《中英對照讀新聞》Singing ’rewires’ damaged brain 唱歌讓受傷大腦「重新通電」
Teaching stroke patients to sing "rewires" their brains, helping them recover their speech, say scientists. By singing, patients use a different area of the brain from the area involved in speech. If a person’s "speech centre" is damaged by a stroke, they can learn to use their "singing centre" instead.
An ongoing clinical trial, they said, has shown how the brain responds to this "melodic intonation therapy". The therapy is already established as a medical technique.
Most of the connections between brain areas that control movement and those that control hearing are on the left side of the brain. But there’s a sort of corresponding hole on the right side. For some reason, it’s not as endowed with these connections, so the left side is used much more in speech. But as patients learn to put their words to melodies, the crucial connections form on the right side of their brains.
During the therapy sessions, patients are taught to put their words to simple melodies. After a single session, a stroke patients who was are not able to form any intelligible words learned to say the phrase "I am thirsty" by combining each syllable with the note of a melody.
ongoing：形容詞，正在進行的。例句：No agreement has yet been reached and the negotiations are still ongoing.（目前談判尚未達成協議，仍在進行當中。）
be endowed with：片語，與生俱有……。例句：Some lucky people are endowed with both brains and beauty.（一些幸運的人智慧與美貌兼具。）
intelligible：形容詞，（說話或寫字）清晰的。例句：She was so upset when she spoke that she was hardly intelligible.（她難過到說話都說不太清楚。）
v., -wired, -wir·ing, -wires. v.tr.
To provide with new wiring: rewired the old house.
To install new wiring.
n., pl. ter·ze ri·me (tĕr'tsĕ rē'mĕ).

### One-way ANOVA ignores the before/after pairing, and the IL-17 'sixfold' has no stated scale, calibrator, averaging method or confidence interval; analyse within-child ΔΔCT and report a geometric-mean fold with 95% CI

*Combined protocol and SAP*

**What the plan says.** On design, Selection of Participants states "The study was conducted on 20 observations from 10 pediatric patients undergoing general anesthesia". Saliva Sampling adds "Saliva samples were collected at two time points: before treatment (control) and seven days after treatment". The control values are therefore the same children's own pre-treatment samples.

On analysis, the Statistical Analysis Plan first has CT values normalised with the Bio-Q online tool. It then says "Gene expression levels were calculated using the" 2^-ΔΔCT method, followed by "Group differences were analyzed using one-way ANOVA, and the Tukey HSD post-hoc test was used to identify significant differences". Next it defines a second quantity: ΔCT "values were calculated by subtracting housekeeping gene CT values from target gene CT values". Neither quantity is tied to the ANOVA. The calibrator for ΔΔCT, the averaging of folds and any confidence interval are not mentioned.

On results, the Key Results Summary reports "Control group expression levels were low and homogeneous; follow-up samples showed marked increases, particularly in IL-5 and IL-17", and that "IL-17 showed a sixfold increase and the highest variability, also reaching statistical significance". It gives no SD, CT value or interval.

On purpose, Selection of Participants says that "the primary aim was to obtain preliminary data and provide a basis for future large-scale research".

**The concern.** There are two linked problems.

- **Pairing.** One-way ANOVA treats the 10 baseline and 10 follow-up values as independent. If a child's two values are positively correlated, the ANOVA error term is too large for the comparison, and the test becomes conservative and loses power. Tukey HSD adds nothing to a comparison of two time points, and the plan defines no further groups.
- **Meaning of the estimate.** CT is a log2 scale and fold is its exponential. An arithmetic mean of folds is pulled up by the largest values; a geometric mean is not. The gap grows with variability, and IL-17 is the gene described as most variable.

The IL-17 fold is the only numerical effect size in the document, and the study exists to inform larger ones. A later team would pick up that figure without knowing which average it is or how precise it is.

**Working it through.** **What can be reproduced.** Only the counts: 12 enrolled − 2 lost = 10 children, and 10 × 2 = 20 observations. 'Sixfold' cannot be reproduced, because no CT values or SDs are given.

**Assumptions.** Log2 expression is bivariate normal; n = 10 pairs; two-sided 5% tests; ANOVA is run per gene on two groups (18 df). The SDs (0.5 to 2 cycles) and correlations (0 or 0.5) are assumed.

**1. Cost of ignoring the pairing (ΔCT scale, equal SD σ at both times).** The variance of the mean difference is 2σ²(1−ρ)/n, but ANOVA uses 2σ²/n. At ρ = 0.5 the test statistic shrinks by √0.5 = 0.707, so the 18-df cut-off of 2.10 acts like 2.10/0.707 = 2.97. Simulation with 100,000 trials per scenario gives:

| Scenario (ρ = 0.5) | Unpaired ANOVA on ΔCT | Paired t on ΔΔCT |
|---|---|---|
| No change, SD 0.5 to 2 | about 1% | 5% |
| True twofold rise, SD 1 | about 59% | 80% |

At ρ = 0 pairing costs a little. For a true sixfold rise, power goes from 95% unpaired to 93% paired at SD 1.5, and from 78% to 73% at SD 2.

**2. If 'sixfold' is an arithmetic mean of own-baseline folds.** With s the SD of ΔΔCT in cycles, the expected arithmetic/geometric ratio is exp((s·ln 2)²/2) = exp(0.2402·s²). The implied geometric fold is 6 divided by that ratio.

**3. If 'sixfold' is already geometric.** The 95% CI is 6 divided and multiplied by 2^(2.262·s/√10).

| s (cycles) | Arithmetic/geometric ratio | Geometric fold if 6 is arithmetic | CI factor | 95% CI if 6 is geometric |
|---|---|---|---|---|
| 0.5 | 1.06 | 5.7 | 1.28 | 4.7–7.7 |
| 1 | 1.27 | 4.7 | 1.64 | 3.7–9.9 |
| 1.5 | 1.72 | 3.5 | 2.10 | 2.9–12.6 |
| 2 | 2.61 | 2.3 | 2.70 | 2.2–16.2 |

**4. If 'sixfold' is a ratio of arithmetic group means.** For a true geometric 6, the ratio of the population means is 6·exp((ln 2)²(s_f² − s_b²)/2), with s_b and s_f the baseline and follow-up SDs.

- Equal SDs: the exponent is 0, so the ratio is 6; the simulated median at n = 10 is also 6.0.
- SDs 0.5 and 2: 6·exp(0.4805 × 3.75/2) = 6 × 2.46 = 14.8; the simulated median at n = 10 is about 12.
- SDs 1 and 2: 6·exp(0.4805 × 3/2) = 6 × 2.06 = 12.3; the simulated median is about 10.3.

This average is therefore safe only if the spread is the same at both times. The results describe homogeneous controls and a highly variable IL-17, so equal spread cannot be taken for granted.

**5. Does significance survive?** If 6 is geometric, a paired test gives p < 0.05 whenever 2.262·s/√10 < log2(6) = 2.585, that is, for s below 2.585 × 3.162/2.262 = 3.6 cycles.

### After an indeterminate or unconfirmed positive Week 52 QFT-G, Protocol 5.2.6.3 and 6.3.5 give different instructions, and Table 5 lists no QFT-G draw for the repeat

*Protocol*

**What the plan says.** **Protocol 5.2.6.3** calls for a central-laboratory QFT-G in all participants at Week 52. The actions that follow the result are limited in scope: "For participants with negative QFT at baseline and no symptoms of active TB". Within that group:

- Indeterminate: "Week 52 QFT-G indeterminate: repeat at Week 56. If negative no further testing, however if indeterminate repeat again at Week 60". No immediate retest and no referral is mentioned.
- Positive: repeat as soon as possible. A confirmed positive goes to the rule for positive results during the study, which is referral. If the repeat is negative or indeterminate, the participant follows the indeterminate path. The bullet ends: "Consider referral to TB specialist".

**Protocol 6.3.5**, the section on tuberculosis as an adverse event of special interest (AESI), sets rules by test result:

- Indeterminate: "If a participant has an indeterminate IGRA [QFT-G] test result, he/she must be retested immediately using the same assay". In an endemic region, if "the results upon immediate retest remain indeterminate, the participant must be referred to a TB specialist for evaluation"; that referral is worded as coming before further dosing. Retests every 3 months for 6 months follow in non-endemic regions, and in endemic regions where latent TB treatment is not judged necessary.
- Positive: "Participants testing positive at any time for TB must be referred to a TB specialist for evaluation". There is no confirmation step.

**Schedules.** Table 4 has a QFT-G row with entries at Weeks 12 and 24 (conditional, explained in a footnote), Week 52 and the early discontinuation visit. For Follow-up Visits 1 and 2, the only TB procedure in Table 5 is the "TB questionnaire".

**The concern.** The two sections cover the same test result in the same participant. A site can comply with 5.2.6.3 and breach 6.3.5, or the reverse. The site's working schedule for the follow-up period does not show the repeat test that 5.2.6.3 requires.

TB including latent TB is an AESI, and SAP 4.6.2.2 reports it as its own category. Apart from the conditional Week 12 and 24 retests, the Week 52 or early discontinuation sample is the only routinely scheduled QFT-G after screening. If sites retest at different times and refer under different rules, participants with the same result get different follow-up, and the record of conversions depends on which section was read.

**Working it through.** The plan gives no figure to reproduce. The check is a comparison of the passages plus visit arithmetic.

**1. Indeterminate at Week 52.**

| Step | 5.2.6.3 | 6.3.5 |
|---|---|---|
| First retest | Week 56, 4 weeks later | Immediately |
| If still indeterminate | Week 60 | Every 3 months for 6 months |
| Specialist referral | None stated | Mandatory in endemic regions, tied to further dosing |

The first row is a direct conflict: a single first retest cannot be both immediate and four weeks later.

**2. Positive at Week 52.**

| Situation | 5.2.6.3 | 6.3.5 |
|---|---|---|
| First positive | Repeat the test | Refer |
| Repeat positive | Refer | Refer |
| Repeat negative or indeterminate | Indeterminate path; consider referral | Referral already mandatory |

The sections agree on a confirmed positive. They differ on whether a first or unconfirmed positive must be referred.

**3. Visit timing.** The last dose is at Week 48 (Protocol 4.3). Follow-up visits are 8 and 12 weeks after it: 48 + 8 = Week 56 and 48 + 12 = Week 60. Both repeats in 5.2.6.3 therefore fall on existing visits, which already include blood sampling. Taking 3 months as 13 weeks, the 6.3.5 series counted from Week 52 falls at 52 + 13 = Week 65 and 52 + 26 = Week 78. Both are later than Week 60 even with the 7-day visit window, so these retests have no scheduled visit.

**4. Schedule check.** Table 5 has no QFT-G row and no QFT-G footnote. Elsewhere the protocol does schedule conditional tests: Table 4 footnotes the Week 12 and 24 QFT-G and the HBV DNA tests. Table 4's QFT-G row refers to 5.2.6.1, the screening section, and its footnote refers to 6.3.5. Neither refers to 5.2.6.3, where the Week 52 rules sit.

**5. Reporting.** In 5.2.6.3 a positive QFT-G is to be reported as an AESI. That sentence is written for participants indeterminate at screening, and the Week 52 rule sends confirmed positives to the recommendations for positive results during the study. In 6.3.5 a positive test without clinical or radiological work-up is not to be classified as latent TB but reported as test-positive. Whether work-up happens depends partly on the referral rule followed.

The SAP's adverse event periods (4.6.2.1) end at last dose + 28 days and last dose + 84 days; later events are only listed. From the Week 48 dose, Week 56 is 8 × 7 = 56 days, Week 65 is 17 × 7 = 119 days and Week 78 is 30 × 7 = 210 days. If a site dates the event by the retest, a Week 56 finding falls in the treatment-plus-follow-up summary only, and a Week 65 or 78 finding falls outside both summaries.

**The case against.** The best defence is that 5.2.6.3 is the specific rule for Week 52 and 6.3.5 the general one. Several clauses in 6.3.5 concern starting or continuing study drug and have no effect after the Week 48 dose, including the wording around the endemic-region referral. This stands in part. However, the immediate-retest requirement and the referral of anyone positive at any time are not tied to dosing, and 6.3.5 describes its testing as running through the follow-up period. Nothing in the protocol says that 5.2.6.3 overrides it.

A verse form of Italian origin consisting of tercets of 10 or 11 syllables with the middle line rhyming with the first and third lines of the following tercet.
[Italian : terza, feminine of terzo, third + rima, rhyme.]
A villanelle (also known as villanesque) is a nineteen-line poetic form consisting of five tercets followed by a quatrain. There are two refrains and two repeating rhymes, with the first and third line of the first tercet repeated alternately until the last stanza, which includes both repeated lines. The villanelle is an example of a fixed verse form. The word derives from Latin, then Italian, and is related to the initial subject of the form being the pastoral.
The form started as a simple ballad-like song with no fixed form; this fixed quality would only come much later, from the poem "Villanelle (J'ay perdu ma Tourterelle)" (1606) by Jean Passerat. From this point, its evolution into the "fixed form" used in the present day is debated. Despite its French origins, the majority of villanelles have been written in English, a trend which began in the late nineteenth century. The villanelle has been noted as a form that frequently treats the subject of obsessions, and one which appeals to outsiders; its defining feature of repetition prevents it from having a conventional tone.
The word villanelle derives from the Italian villanella, referring to a rustic song or dance, and which comes from villano, meaning peasant or villein. Villano derives from the Medieval Latin villanus, meaning a "farmhand". The etymology of the word relates to the fact that the form's initial distinguishing feature was the pastoral subject.